• Make sure you are communicating foundational, logical facts to your prospect every six to nine days.  Without this first point in place you risk inconsistent recruiting results.  Our research solidly indicates that when a prospect sees ongoing, regular contact from you, not only do they engage with the messaging on a more regular basis, but they also make the judgment that your school is interested in them and values them.  Those feelings are what you should want your recruits to feel.
  • If you have negatives associated with your school or big objections that many prospects bring up in the recruiting process, address it early and often.  Don’t run from it, and don’t wait for them to bring it up (or sit back and hope they don’t bring it up).  Consistent, early discussion about a perceived negative gives you the chance to redefine that objection. “So Jeremy, you want me to address our school being expensive or in a small town even if the student doesn’t bring it up?” You got it! Doing so early on will give you a greater chance to change their mindset and also demonstrate that you understand it’s a concern they may have.
  • Short, logical, fact-based, repetitive messages.  That’s what your prospect needs in order to get to the point of being able to choose you over your competitors.  Instead of cramming all that information about campus life and housing into one message, address each from many different angles.  Spend a few weeks talking about just one topic, and take your time in repetitively making your point to your recruit.
  • Repeat your recruit’s name and the name of your institution often. This is a small tip that we’ve seen make a big difference. It’s part of “branding.” Advertisers have followed this psychological principle for decades. Why? Repetition of who you are and associating that with positive connotations produces results. For example, during a campus visit use the recruit’s name a lot during conversation. In your messaging when you ask them to envision themselves living in your dorms or eating in your cafeteria, use both their name and your school’s name.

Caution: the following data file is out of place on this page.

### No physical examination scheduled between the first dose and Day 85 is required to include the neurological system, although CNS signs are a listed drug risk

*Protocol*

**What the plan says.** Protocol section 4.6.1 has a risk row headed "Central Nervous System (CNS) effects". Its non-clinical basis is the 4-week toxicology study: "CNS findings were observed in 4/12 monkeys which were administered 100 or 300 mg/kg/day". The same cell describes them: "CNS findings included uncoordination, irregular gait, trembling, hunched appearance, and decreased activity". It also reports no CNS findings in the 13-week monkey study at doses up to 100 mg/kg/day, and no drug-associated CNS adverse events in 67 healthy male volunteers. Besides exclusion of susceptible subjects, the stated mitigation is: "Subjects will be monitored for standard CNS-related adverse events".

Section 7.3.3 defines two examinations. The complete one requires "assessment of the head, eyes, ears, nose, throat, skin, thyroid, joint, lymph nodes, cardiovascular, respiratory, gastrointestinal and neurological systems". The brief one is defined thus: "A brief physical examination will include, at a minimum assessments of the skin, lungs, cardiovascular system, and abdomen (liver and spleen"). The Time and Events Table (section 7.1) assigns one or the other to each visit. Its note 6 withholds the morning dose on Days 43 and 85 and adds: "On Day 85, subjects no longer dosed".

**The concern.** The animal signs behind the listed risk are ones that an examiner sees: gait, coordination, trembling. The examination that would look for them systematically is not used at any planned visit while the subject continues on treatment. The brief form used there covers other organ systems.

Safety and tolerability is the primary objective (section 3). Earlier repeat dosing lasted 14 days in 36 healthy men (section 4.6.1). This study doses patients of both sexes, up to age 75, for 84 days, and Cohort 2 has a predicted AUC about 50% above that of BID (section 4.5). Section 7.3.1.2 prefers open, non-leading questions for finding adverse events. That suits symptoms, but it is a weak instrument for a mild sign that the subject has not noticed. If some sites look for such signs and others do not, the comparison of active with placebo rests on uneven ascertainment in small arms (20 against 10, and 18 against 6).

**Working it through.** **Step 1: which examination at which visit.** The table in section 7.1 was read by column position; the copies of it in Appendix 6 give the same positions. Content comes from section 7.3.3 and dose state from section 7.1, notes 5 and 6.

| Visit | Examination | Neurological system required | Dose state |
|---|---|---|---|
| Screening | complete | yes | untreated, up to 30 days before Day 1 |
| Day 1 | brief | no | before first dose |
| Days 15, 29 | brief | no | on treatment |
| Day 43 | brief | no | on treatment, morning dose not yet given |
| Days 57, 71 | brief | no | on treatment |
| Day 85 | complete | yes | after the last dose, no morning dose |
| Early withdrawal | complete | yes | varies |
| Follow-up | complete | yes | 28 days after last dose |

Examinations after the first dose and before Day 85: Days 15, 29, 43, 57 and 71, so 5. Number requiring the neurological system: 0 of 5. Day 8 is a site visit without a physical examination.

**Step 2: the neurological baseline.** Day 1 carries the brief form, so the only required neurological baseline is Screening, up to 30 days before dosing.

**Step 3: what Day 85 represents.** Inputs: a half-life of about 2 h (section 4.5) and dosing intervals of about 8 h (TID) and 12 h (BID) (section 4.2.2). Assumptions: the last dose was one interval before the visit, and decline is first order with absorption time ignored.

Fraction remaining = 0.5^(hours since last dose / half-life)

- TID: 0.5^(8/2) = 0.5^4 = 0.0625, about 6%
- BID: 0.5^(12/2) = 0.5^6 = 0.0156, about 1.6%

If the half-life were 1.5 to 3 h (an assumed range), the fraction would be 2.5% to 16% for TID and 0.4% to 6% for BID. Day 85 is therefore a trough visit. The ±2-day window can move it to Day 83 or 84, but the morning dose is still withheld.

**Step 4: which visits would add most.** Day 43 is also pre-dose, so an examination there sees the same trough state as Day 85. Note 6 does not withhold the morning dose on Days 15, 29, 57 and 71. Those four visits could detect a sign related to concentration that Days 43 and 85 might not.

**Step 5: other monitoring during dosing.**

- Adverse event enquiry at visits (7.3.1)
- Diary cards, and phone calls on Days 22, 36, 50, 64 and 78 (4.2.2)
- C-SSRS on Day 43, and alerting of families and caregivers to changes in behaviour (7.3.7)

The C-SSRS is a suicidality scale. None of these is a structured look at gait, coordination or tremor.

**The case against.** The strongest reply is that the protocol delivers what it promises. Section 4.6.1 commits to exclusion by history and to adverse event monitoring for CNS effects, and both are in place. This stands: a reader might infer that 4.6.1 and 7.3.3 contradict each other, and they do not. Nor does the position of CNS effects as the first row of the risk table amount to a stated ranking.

• Mix it up.  Your recruiting campaign needs to feature a regular flow of mail, email, phone, in-person contact and social media.  This generation reacts to a good combination of all of these facets of recruiting.  If you focus only on one or two communication methods with your recruits, you’re leaving the door open for a competitor that will utilize all of their communication resources.  Our studies show that this generation of students wants, and needs, a variety of communication types.

Repetition is one of the least used and most effective strategies that you can utilize in your recruiting message.

The counselors who produce and execute a consistent, ongoing message before, during, and after the all-important campus visit will get more consistent high level recruiting results.

Jeremy and the team of experts at Tudor Collegiate Strategies can help you develop a consistent, research-based message for your recruits. It’s not too late to see results during this recruiting cycle. Contact me directly at jeremy@dantudor.com for more information.

4 Things American Pickers Can Teach You About RecruitingMonday, August 31st, 2015

by Jeremy Tiers, Director of Admissions Services

TV shows, and movies for that matter, affect our lives more than you might think.

Each time you turn on your television to relax and unwind, there’s a pretty good chance that you, the admissions professional, can either learn a valuable lesson or stumble upon an important reminder that will make you a better recruiter.

Don’t believe me? Start by reading this article that I wrote earlier this summer about Johnny Shelton, a contestant on America’s Got Talent. It’s one of the most read admissions pieces on our website.

The latest recruiting tips come courtesy of “the pickers,” Mike Wolfe and Frank Fritz. They travel the back roads of America looking for amazing things buried in people’s garages and barns. Each item they pick has a history all its own.

Here are four things that you can take away from their recent “picks” in New Hampshire:

Be honest and authentic. During most of their trips Mike and Frank usually come across somebody who’s trying to get rid of all the stuff that they’ve inherited from a family member who has passed away. Typically those people don’t know how much some of that “rusty gold” might be worth. If Mike and Frank find something that they know is worth more than what the person asks them for, they’re consistently honest with them and tell them they will pay a higher price because the item is worth more. This generation of recruits is looking for that same type of honesty from college and university representatives. Too often counselors get so caught up in “sell, sell, sell,” that they forgot what resonates with their prospects – an authentic discussion where you listen, let them get to know the real you, and prove you have their best interests in mind.